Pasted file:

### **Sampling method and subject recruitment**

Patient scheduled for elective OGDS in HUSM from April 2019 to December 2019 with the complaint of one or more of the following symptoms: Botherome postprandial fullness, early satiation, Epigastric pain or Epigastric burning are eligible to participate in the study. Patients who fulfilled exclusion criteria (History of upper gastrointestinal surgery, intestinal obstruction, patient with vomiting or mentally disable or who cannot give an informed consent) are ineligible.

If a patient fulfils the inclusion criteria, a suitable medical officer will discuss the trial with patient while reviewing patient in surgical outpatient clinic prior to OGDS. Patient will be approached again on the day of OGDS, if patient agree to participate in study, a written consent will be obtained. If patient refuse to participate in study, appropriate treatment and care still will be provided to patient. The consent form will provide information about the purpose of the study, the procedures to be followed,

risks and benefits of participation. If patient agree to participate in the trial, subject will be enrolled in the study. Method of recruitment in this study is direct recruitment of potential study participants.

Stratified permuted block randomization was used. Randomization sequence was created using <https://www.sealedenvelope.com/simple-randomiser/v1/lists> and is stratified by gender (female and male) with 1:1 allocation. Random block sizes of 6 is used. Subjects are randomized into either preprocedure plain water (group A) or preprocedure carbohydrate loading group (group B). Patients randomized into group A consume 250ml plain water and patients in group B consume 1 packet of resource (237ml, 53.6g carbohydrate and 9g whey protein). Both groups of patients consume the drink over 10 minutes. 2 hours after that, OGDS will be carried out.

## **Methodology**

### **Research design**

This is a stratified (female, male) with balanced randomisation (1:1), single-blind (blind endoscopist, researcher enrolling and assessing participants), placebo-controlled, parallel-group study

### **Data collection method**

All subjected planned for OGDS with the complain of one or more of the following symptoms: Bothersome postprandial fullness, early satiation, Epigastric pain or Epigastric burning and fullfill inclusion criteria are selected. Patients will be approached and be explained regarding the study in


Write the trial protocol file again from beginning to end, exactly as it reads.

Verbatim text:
### **Sampling method and subject recruitment**

Patient scheduled for elective OGDS in HUSM from April 2019 to December 2019 with the complaint of one or more of the following symptoms: Botherome postprandial fullness, early satiation, Epigastric pain or Epigastric burning are eligible to participate in the study. Patients who fulfilled exclusion criteria (History of upper gastrointestinal surgery, intestinal obstruction, patient with vomiting or mentally disable or who cannot give an informed consent) are ineligible.

If a patient fulfils the inclusion criteria, a suitable medical officer will discuss the trial with patient while reviewing patient in surgical outpatient clinic prior to OGDS. Patient will be approached again on the day of OGDS, if patient agree to participate in study, a written consent will be obtained. If patient refuse to participate in study, appropriate treatment and care still will be provided to patient. The consent form will provide information about the purpose of the study, the procedures to be followed,

risks and benefits of participation. If patient agree to participate in the trial, subject will be enrolled in the study. Method of recruitment in this study is direct recruitment of potential study participants.

Stratified permuted block randomization was used. Randomization sequence was created using <https://www.sealedenvelope.com/simple-randomiser/v1/lists> and is stratified by gender (female and male) with 1:1 allocation. Random block sizes of 6 is used. Subjects are randomized into either preprocedure plain water (group A) or preprocedure carbohydrate loading group (group B). Patients randomized into group A consume 250ml plain water and patients in group B consume 1 packet of resource (237ml, 53.6g carbohydrate and 9g whey protein). Both groups of patients consume the drink over 10 minutes. 2 hours after that, OGDS will be carried out.

## **Methodology**

### **Research design**

This is a stratified (female, male) with balanced randomisation (1:1), single-blind (blind endoscopist, researcher enrolling and assessing participants), placebo-controlled, parallel-group study

### **Data collection method**

All subjected planned for OGDS with the complain of one or more of the following symptoms: Bothersome postprandial fullness, early satiation, Epigastric pain or Epigastric burning and fullfill inclusion criteria are selected. Patients will be approached and be explained regarding the study in